It is always a good sign of a hotel restaurant if you could imagine going back there without being an overnight guest and Apero definitely fits that description.
Tucked beneath the Ampersand hotel and the South Kensington pavement – though designed in such as way that natural light still streams into the restaurant, Apero looks at first glance rather basic and simple, but offers a menu which is anything but.
The decor might be unfussy, with white tiles and exposed brick walls in what is basically a Victorian cellar, but the food is quirky and fun and made for a memorable evening.
I and my friend Lisa went for the £22.50-a-head sharing menu, a selection of dishes selected by the chef, and kicked proceedings off with a pair of Aperol spritz cocktails, which seemed appropriate.
Aperol , the Italian aperitif which is essentially Campari-lite, has been the ‘new big thing’ in cocktails for about a year now – a lifetime in cocktail terms – and so it seemed time for me to try one before the fad ran its course. Our Aperol spritzes (spritzi?) with Aperol, prosecco, soda water and a slice of orange were very refreshing and were indeed reminiscent of Campari but with a sweeter taste.
I have been trying to avoid starting a meal off with bread recently as not only could I do without the calories but it inevitably means I’m full before the main course arrives. However I made an exception with the selection here because it was so delicious – seaweed wholemeal bread with smoked butter and saffron and fennel seed bread with Salmorejo, a tomato and bread puree which described like that sounds awful but which was actually extremely good.
Then came stracciatella and peach – the stracciatella being the soft gloopy gorgeousness that comes inside a burrata, which is itself a softer and gloopier version of buffalo mozzarella and which I could eat by the tractor-load (there was a lot more on the plate before I managed to stop scoffing and actually take a picture).
Already pretty happy with our lot, we were even happier when a massive wodge of tuna tartar arrived, accompanied with yellow beans and almonds, so we ordered a small carafe of white wine to celebrate. I couldn’t decide between three different wines, in that happily dithery moment where you’d be happy with anything so can’t actually decide on anything, so our very helpful waiter Sam hit upon the bright idea of bringing us three taste-portions of each and carrying out an impromptu blind tasting.
A trio of slurps later and our choice was instant, the Sicilian Caruso & Minini had triumphed over the French Picpoul and Sauvignon Blanc – and we’d discovered an inspired way of taking the gamble out of ordering wine in restaurants.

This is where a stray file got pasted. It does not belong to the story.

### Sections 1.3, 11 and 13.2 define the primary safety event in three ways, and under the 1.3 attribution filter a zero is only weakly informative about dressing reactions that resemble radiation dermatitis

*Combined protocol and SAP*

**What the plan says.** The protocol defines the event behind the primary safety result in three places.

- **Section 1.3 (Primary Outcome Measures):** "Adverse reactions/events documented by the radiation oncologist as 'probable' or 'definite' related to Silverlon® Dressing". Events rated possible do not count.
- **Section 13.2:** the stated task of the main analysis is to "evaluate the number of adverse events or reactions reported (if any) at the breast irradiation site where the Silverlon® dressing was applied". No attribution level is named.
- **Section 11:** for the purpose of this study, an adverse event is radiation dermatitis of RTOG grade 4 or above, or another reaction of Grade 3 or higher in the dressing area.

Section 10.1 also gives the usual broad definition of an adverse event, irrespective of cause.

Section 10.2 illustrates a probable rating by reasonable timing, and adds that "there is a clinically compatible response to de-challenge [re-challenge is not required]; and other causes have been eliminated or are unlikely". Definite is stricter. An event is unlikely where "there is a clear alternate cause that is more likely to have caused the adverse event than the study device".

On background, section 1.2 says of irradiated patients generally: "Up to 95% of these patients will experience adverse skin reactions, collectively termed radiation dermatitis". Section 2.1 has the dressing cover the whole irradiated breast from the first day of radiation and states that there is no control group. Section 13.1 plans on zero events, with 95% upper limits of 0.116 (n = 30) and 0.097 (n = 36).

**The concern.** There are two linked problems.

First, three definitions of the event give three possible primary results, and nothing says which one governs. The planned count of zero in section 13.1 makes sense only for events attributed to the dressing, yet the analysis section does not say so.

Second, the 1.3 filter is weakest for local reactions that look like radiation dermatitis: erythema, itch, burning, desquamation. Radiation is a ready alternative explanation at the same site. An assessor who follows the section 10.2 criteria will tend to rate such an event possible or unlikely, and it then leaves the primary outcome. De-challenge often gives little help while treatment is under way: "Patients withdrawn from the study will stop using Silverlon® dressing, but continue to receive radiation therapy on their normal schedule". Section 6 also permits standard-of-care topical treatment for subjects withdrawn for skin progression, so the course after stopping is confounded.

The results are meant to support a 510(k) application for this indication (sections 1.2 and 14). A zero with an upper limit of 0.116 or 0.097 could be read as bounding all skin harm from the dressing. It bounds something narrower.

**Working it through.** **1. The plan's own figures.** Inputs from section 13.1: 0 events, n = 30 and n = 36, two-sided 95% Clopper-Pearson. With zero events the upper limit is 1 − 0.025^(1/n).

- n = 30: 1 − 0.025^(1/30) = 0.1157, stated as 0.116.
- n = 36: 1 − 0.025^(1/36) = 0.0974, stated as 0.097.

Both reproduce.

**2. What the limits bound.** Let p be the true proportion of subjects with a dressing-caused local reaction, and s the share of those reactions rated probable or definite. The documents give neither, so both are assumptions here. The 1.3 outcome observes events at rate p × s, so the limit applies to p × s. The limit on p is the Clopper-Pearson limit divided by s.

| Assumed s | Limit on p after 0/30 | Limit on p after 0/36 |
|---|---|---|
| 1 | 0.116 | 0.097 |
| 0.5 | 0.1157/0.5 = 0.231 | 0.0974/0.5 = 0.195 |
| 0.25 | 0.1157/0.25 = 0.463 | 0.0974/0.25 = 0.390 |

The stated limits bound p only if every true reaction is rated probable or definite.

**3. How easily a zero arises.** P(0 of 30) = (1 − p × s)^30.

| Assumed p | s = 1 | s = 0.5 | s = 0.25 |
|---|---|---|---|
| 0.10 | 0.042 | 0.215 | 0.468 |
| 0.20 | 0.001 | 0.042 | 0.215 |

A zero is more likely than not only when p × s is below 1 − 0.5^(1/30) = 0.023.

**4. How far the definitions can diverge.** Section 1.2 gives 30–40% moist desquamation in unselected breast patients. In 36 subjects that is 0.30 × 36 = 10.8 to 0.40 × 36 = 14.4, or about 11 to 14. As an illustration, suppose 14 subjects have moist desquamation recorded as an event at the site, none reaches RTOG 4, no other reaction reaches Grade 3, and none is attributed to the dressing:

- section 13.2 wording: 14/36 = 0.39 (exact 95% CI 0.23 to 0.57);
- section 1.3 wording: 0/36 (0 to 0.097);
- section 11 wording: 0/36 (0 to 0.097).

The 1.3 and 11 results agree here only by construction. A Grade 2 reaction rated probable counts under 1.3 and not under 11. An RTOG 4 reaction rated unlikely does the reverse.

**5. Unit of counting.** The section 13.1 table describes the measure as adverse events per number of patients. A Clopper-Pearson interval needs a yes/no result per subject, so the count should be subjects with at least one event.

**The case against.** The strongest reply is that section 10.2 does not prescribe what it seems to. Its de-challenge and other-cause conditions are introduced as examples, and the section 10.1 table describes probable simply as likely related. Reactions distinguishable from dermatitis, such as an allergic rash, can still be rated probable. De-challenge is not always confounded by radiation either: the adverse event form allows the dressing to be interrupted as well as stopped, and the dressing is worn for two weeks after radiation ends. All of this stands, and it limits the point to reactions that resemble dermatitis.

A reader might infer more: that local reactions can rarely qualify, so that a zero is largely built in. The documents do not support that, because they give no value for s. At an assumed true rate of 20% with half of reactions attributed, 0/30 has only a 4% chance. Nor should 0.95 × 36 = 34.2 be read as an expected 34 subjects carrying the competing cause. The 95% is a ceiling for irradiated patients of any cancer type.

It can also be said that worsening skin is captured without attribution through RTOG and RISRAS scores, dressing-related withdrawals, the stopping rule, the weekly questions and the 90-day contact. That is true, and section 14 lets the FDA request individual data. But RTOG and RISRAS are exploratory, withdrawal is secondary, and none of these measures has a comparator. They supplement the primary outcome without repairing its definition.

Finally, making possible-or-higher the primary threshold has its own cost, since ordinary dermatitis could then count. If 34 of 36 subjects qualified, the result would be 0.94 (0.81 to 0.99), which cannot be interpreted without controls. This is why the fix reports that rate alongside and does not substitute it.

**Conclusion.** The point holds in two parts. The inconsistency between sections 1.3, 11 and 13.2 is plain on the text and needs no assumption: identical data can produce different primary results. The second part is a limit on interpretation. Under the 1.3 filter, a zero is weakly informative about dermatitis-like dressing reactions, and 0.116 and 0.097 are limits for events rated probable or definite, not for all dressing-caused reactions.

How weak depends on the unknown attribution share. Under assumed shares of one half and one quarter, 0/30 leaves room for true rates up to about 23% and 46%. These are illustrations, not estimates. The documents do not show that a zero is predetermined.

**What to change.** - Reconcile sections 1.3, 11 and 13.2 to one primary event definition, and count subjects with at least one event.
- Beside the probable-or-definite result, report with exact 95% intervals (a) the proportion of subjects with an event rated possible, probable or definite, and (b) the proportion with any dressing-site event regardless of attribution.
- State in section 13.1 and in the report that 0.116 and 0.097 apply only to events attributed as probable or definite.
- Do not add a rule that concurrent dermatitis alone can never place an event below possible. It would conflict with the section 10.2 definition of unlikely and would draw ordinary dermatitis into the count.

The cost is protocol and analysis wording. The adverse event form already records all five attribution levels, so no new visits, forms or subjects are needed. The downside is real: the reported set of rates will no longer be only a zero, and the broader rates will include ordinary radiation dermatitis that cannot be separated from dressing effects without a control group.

The next dish was beef ribeye, with borlotti, tomato and olives and was a hearty, Italian-style dish which would have been perfect on a cold winter’s night after a long hike across the hills, but which was just as good on a barmy summer’s evening after a short walk from the office.
We thought we should move onto the red at this point and were hoping for another mini wine-tasting, but we had a waitress by now who was adamant about what we should have – a Spanish red from Andalusia called Iniza Tinto. Thankfully it was a perfect accompaniment and so we submitted to the return to the old way of doing things without making a fuss.
We were starting to flag happily by now so just a baked peach, almond crumble with marscapone cream was left, slightly oddly placed round the edge of the plate as if waiting for completion by a centerpiece.
However any more and we would have burst – and thankfully at this point the chef Chris Golding came along and having sat down for a good old natter about the food then whisked us off for a look around the rather tiny but obviously extremely efficiently run kitchen.
Our quick tour served to perk us up out of our food stupor and so we relocated to the bar to sample some cocktails. The Italian bartender very kindly spirited up an English Negroni made with Sacred’s collection of gin, rosehip cup and vermouth, while Lisa deciphered the font-frenzy of the cocktail menu – which was pretty reasonably-priced compared with other bars nearby – to have an Oh la la Julep cocktail, with Santa Teresa rum, Velvet Falernum (what a great Bond girl name), tobacco bitters and Amer Picon, which Google tells me is a rare French digestif.
For the price – £30 each or £36/£40 including a small carafe of wine – I thought it was an extremely entertaining and good value menu. It almost seems to ruin the flavour of the evening, ending as it has done on a Velvet Falernum note, to mention breakfast the following morning, but that was also done really, really well.
An ample buffet was laid out in impressive style, and hot options included a full English, eggs Florentine, Benedict and Royale, but also on offer were quirky twists on the traditional fare such as turkish-style poached eggs, yoghurt, chili and avocado; wild mushrooms and poached eggs on grilled seaweed bread with sauce hollandaise; and halloumi cheese, fried potatoes, tomatoes, spinach and minted yoghurt.
For the first time ever I chose the egg white omelette which came with goat’s cheese, tomatoes and spinach, and while I still can’t see the point of egg white omelette, it proved that Apero was an extremely good place in which to start the day as well as to end one.
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